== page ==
During the first blows, Val concentrated on his defense and let his muscles settle into the rhythm of swordplay.

After several minutes of attempting to get past his defenses, Prince Gregory began to batter at him as if to pound him into the ground. The prince had expected a quick defeat and easy humiliation, not an equal opponent, and his simmering anger about Fira now boiled. He wouldn't be content with pretend wounds and victory; he was out for blood.

The crowd, who had chattered and cheered their local favorite, became completely silent, and the air rang with the tintinnabulation of the singing blades and the hoarse rasp of both fighters' breathes.

Val thought desperately for a way out of the mess.

Gregory's weapon slipped past his defenses and slashed toward his throat. Val dodged, laughing as if having a marvelous time. He praised loudly, "A wonderful strategy."

When Gregory slashed backhanded in a return blow, Val thrust his blade vertically and caught it before it cut him in half. "Excellent. Excellent. You're one of the finest swordsmen I've ever seen."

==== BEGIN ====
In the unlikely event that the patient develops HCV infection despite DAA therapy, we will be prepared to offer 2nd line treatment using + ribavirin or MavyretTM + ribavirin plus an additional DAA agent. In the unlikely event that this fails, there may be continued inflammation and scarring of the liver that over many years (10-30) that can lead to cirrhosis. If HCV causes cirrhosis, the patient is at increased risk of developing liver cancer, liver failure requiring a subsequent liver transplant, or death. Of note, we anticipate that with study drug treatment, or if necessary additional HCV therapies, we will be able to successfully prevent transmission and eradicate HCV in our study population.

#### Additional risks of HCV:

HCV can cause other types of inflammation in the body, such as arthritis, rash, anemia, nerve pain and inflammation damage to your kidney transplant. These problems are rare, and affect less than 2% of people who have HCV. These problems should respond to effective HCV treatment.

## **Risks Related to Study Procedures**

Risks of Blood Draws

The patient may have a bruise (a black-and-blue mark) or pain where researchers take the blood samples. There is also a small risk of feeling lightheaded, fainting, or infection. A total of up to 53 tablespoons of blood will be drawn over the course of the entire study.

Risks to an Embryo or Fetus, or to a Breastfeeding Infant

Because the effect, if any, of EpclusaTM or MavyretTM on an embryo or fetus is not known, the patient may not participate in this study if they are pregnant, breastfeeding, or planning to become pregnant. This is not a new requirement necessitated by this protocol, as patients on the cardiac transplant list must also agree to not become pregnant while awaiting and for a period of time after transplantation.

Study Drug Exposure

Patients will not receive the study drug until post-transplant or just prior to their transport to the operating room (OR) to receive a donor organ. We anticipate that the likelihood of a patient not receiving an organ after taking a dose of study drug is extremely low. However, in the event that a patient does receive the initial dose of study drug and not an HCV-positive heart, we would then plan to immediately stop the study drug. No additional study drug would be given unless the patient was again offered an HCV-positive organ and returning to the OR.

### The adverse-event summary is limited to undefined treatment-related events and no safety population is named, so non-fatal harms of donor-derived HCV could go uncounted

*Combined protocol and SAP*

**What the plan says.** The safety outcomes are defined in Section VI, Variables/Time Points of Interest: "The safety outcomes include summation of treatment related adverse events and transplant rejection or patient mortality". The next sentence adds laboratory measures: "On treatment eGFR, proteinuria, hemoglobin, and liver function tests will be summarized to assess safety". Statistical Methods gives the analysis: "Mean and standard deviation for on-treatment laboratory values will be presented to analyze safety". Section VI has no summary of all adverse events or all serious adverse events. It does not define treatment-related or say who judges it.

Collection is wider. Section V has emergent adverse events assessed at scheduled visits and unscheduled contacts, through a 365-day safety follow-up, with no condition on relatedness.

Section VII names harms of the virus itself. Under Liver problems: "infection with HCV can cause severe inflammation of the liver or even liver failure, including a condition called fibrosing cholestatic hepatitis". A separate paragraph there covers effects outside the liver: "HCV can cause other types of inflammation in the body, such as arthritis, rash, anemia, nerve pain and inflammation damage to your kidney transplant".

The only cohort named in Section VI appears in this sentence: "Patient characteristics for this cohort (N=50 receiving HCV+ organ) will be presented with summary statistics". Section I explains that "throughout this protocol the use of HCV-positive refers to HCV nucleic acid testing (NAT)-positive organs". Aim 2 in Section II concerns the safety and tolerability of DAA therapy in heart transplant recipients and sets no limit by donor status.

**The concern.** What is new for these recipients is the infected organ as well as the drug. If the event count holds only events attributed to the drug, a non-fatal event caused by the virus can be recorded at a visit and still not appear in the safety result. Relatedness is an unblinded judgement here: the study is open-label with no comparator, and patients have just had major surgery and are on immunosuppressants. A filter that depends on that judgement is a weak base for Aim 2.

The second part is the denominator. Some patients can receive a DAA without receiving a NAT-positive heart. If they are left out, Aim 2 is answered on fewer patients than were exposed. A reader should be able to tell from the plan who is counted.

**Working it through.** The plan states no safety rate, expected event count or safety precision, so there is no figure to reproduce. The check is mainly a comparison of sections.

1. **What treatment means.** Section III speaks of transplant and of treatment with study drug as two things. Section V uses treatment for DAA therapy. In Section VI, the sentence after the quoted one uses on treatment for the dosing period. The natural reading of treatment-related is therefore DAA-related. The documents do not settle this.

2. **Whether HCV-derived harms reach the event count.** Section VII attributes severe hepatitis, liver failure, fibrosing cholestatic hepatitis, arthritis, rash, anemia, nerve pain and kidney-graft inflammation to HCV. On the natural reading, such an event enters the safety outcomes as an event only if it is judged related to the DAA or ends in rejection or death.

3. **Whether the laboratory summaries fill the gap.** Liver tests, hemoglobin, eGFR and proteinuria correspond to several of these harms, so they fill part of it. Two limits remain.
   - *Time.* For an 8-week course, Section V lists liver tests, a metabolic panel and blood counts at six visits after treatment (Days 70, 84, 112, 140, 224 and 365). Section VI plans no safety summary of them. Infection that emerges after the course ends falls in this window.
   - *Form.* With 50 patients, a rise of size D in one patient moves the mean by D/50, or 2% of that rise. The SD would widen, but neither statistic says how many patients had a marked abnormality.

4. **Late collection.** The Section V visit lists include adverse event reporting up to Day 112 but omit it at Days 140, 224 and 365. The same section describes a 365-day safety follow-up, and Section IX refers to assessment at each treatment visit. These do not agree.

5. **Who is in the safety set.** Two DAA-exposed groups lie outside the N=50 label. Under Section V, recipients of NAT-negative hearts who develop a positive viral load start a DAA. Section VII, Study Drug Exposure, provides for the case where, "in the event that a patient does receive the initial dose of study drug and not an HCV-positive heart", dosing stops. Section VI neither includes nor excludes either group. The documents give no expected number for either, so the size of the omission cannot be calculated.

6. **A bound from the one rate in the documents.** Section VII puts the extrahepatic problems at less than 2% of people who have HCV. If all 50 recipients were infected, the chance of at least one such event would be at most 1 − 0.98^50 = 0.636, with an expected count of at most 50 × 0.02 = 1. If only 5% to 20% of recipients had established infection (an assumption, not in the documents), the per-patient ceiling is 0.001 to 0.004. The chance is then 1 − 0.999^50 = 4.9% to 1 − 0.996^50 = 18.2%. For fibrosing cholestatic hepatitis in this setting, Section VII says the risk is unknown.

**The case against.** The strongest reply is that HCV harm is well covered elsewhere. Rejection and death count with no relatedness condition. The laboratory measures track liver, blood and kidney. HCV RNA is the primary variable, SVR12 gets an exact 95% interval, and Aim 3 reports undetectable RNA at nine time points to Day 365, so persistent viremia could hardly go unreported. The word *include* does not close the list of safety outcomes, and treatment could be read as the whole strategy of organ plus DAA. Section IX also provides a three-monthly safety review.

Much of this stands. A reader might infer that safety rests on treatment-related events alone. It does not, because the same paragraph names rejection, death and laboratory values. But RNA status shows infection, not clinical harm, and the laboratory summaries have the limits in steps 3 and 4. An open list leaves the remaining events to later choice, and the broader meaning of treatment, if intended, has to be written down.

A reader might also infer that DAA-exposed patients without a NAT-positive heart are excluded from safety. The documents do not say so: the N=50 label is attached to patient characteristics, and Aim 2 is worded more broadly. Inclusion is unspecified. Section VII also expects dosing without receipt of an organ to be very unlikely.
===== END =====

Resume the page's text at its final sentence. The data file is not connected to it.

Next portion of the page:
Gregory blinked as if coming out of a daze but continued to go for blood.

Val laughed and spouted praise for almost a minute before the prince's attack began to ease in its brutality. Their weapons caught each other high in the air, and they stood belly to belly, face to face.

Gregory whispered, "What the hell are you doing?"

"Dying is a messy, bloody, ugly thing. I don't want to kill you in front of Fira, and I don't particularly want to die in front of her either. Where I come from that's not acceptable. If we must fight, we do it without a female audience."

The boy glanced toward Fira who stood white and silent, her hands clinched in painful distress. "I had forgotten...." He danced away, bringing his sword forward. "Another time then."

Wednesday, January 20, 2010

Links of Interest

CRAFT: How to shorten scenes.

SCAMS: Avoiding writing scams.

CRAFT: Clarifying ideas during the rewrite process. This is a really nice writing blog. Be sure to check it out.

QUERIES: How to write a good hook.

PROMOTION: How to make a book trailer.